The country's banks, which are burdened with some €360bn (£301.5bn) in non-performing loans between them, have been suffering for some time and there are concerns a 'No' vote could send more unwanted shocks through the unstable system.
Monte dei Paschi di Siena finds itself in a particularly difficult situation. The lender, which is over 500 years old, is in the process of ironing out a rescue plan which would boost its capital by €5bn. The results of this summer's European Banking Authority stress tests showed the bank's capital could be wiped out in the event of a sharp economic downturn.
The bank is now pushing ahead with key elements of the plan, despite the referendum background noise, as it aims to have everything put in place by the end of the year.
Meanwhile, the Financial Times has reported today that fellow Italian lender Unicredit is closing in on a deal to sell its asset management division to French asset manager Amundi for more than €3bn, while new chief executive Jean-Pierre Mustier is due to unveil a turnaround plan for the lender later this month.
Unicredit has not responded to City A.M.'s request for comment at time of writing. Amundi has declined to comment.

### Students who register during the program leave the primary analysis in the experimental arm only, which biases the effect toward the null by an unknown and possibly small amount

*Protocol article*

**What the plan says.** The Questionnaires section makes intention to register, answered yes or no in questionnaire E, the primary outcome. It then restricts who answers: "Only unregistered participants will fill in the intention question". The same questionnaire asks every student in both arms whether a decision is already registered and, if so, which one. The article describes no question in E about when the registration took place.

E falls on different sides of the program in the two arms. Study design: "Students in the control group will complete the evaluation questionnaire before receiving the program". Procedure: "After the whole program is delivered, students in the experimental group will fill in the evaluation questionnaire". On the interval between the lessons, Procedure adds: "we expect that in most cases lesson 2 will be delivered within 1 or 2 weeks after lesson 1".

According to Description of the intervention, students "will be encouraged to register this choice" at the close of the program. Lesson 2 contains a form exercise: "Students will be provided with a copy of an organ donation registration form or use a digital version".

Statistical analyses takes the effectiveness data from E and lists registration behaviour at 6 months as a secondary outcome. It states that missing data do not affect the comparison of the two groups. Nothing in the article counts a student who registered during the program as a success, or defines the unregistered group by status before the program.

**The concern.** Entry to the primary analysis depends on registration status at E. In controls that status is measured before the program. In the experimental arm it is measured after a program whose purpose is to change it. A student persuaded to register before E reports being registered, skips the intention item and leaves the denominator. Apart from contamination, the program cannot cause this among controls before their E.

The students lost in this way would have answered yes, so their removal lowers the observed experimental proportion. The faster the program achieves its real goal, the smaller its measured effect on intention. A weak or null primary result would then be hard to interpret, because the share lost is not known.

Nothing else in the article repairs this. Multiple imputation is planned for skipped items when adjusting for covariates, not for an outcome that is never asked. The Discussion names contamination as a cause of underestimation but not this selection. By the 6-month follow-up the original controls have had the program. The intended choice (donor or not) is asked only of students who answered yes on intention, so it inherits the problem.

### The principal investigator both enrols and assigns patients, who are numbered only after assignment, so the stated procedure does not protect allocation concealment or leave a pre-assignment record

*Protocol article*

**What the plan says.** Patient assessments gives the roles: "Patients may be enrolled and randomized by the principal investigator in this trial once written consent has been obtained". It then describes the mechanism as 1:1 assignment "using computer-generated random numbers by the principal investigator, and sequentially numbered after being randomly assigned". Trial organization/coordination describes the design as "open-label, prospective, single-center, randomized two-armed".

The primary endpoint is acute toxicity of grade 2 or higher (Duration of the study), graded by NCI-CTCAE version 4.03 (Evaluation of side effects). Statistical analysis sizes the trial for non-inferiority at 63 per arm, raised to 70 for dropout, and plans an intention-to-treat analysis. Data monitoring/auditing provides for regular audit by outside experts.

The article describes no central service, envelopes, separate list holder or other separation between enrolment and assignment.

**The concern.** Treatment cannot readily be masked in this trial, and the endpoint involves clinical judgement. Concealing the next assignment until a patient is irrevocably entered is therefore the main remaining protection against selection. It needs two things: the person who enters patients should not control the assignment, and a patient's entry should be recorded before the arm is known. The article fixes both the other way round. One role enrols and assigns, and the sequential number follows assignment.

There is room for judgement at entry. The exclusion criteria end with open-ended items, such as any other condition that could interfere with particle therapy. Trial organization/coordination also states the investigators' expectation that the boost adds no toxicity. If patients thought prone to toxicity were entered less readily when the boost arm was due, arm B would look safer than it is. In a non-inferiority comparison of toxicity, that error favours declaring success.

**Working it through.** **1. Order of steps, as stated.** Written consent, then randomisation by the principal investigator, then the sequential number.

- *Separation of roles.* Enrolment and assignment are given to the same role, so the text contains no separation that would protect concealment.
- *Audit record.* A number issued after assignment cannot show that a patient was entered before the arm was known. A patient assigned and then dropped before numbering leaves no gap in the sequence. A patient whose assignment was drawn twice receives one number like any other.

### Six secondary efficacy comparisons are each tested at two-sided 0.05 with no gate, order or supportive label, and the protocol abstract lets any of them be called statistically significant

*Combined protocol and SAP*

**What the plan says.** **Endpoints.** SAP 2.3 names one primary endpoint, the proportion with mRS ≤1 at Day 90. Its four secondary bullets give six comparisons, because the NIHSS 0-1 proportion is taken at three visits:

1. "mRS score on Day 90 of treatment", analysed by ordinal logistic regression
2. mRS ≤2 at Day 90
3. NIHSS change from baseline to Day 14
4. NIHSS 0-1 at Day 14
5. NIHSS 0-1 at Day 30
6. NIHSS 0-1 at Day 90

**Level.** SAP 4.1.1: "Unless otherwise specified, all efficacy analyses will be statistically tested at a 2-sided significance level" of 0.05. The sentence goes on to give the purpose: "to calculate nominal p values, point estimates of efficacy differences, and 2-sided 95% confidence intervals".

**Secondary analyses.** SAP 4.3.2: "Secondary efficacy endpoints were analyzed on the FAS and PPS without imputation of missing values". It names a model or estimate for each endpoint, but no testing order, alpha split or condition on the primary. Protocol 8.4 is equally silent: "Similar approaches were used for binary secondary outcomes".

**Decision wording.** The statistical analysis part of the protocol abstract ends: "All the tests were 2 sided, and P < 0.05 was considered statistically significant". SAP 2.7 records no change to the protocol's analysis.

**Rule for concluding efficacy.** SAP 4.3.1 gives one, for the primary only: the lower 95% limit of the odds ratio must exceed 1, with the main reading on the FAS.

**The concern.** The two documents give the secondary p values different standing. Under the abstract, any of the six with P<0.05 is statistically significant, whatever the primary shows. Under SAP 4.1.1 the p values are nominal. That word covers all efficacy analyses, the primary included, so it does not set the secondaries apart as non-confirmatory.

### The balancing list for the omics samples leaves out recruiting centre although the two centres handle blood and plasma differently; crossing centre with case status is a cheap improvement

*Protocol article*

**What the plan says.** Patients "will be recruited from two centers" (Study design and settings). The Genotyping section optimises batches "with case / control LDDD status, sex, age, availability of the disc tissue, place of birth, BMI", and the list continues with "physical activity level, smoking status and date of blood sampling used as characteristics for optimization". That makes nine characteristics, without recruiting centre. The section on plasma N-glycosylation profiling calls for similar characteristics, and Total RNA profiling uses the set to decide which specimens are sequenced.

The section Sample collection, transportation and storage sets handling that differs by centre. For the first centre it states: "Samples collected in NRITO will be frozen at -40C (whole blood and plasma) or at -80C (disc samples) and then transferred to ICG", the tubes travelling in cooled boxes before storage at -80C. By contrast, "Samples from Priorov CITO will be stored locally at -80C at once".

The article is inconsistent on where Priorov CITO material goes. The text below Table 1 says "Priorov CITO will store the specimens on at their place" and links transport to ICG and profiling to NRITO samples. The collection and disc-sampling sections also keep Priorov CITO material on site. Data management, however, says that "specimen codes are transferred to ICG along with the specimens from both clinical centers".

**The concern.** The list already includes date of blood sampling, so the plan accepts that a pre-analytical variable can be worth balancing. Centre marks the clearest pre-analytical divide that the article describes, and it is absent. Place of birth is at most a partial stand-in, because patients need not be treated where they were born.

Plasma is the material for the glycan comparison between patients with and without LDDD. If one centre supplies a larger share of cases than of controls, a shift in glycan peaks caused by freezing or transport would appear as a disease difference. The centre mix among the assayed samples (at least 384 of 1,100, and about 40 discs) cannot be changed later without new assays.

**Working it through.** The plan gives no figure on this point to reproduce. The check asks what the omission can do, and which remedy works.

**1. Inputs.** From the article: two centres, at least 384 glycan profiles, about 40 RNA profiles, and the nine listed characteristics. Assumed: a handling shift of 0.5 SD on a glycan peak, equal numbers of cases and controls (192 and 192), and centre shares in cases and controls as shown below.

Italian prime minister Matteo Renzi, who proposed the referendum to streamline the country's governance, has vowed to stand down from his role should 'No' triumph.
Renzi leaving could also be a blow for the banks. Over the summer, multiple reports suggested the prime minister had locked horns with European Commission decision makers as he tried convince them to let him go around an EU banking directive to allow the country to inject capital into the banking system.
However, in a note issued ahead of the vote result, Erik Nielsen, group chief economist at Unicredit, said he did not share these worries.
"Most people fret about the question of bank restructuring if it turns out to be a no," Nielson wrote. "I'm less concerned. If Renzi resigns and Italy gets a caretaker government, I would expect the president to give it three mandates: revision of the electoral law, recapitalisation of the four banks, and an early election, probably in late 2017."
Although prices have started to recover, shares in the Italian banks have been travelling downwards in the run up to polling day. Unicredit's shares are around seven per cent lower than they were a month ago, Monte dei Paschi's 24 per cent lower and Banco Popolare's 14 per cent lower. Intesa Sanpaolo's shares are approximately flat compared with this time last month.